EDITORIAL COMMENT: From Chief Mapondera to Cuthbert Dube

Zimbabwe is trapped in history. This is a favourite claim of those who say President Mugabe’s government and governance are needlessly anchored in liberation ideology 35 years after the attainment of Independence. The chorus of censure in such intellectual dishonesty and academic voodoo is led by African “liberals” and “progressives”.

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We call it dishonest and voodoo because these same people admire how the Americans are steeped in their founding fathers’ beliefs and how Europeans religiously mark VE Day every year without fail.
\nBut history is the battleground on which nations live or die.

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Hegel, whose thinking influences Europe up to today, knew this. Consider this, taken from his 1830-1831 lectures: “The Negro, as already observed, exhibits the natural man in his completely wild and untamed state.

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“We must lay aside all thought of reverence and morality — all that we call feeling — if we would rightly comprehend him; there is nothing harmonious with humanity to be found in this type of character…

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“At this point we leave Africa, not to mention it again. For it is no historical part of the world; it has no movement or development to exhibit.”
\nHugh Trevor-Roper, in 1963, was to expound on this saying: “Nowadays, undergraduates demand that they should be taught African History. Perhaps in the future there will be some African History to teach.

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“But at the present there is none; there is only the history of Europeans in Africa. The rest is darkness, and darkness is not a subject of history.
\n“Please do not misunderstand me I do not deny that man existed even in dark countries and dark centuries the present world is one that is dominated by European techniques, Europeans examples, and Europeans ideas.

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“It is these which have shaken the non-European world out of its past, out of barbarism in Africa.
\n“The history of the world, for the last five centuries, is so far as it has significance, has been European History.

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“The study of History must therefore be Europe-centric we cannot, thus, afford to amuse ourselves with the unrewarding gyrations of barbarous tribes in picturesque but irrelevant corners of the globe.”

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It is thus not surprising that it is difficult to find much Zimbabwe history for the centuries prior to the 1870s.
\nIt is as if we simply did not exist, as if nothing happened.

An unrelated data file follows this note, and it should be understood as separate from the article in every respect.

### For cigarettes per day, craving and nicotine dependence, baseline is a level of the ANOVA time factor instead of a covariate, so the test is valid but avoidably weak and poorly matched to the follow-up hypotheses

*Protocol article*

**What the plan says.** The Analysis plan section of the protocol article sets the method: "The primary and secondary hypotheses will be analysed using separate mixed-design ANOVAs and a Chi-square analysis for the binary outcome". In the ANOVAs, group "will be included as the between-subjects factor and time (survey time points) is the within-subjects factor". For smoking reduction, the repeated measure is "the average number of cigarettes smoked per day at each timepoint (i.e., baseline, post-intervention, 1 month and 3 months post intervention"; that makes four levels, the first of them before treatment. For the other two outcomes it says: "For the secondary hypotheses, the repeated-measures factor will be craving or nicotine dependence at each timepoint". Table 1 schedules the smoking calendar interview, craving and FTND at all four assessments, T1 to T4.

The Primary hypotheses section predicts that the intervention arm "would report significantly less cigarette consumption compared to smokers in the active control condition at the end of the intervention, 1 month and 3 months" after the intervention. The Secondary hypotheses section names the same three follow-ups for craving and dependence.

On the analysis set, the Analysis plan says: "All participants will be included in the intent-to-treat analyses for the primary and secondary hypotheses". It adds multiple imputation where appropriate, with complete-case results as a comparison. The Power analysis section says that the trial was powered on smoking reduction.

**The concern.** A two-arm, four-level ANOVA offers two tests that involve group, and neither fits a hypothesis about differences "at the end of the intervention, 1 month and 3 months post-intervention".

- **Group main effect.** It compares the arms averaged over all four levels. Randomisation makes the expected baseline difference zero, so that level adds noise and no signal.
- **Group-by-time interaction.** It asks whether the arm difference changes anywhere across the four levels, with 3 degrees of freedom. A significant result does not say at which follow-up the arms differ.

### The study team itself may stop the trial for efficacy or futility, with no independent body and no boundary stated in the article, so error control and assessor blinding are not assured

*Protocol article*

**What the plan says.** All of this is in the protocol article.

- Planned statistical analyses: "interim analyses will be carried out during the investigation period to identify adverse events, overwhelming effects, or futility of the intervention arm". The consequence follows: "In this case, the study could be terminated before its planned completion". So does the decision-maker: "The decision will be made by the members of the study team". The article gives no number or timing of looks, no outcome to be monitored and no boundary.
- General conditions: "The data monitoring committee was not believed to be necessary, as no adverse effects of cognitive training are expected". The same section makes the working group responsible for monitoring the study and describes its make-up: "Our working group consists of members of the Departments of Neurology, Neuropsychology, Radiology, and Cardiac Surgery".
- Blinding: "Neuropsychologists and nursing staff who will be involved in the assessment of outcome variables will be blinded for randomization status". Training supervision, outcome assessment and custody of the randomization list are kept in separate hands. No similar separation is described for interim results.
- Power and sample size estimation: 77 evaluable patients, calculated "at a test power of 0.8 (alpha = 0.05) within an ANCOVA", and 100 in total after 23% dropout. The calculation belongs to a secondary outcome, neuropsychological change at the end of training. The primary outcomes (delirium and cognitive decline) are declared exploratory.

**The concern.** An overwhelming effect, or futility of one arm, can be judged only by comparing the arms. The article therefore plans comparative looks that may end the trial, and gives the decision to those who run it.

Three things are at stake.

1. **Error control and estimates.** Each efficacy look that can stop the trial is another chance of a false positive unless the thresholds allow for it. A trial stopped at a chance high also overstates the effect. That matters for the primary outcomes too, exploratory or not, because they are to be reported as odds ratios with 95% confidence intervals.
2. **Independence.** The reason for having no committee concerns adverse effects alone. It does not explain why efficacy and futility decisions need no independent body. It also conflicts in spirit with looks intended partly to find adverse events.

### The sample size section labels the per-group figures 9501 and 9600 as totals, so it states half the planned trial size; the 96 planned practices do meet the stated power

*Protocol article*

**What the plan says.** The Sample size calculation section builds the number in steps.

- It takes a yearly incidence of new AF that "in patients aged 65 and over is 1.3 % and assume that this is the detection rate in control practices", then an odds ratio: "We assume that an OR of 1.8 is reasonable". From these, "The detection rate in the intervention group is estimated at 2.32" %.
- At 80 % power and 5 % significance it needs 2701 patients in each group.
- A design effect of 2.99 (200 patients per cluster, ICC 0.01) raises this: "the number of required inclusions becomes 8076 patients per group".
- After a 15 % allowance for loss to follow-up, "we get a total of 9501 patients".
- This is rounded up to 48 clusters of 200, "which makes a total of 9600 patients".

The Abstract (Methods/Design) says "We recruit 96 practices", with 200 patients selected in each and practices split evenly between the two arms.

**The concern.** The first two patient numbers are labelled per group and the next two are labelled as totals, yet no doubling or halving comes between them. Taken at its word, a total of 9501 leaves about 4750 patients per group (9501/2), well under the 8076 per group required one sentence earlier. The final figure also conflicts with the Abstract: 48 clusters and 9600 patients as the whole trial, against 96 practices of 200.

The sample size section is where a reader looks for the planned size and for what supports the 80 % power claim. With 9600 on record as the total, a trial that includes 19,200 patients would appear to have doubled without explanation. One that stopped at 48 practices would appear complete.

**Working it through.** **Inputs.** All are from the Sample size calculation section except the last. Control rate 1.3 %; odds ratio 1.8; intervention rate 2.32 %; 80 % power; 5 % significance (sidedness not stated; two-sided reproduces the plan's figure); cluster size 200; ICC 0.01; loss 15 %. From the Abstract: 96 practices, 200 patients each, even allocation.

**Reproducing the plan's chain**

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The likes of Aeneas Chigwedere (“From Mutapa to Rhodes: 1000 to 1890 AD”) tried to rectify this through their research, but there are still plenty of holes.

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David Beach also weighed in with the commendable “From Heroism to History: Mapondera and the Northern Zimbabwean Plateau, 1840-1904”, as did Solomon Mutsvairo with “Mapondera: Soldier of Zimbabwe”.

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Chief Kadungure Mapondera (born in the 1840s) declared Independence from the British South Africa Company’s colonisers in 1894 and led an army against the settlers in

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Guruve and Mount Darwin.
\nHe started with just 100 men and these swelled more than five times within a few months.

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Chief Mapondera was captured in 1903 and died in prison after a hunger strike. (The exact date of death is not clear, with different historical accounts placing it between 1904 and 1907.)

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There are many men and women like Chief Mapondera in our history.
\nTheir importance lies in the principles they lived — and died — for.

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It is in these principles that we should learn the history lessons that will make ours a better Zimbabwe for those Zimbabweans who shall come after us.

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Chief Mapondera, the Soldier of Zimbabwe, did what he did so that ours would be better lives.
\nNot for Dr Cuthbert Dube and company to loot millions from Premier Service Medical Aid Society and then waltz off into the sunset to enjoy their spoils, even as Zimbabwe’s healthcare sector cries for funding.

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Yes, Dr Dube was kicked out and changes were brought to PSMAS.
\nBut should it end there?

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Unfortunately, the prosecution of looters, as happened at Air Zimbabwe, is the exception rather than the rule. There are simply no consequences to grand white collar misdeeds.

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As we report elsewhere in The Sunday Mail, Dr Dube and friends paid themselves more than US$20 million in untaxed allowances processed outside the official payroll.

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Surely there is a crime somewhere there. And surely the people of Zimbabwe are not asking for too much when they expect action to be taken.
\nThe lack of consequences makes the actions of the likes of Dr Dube normal. We need a new normal.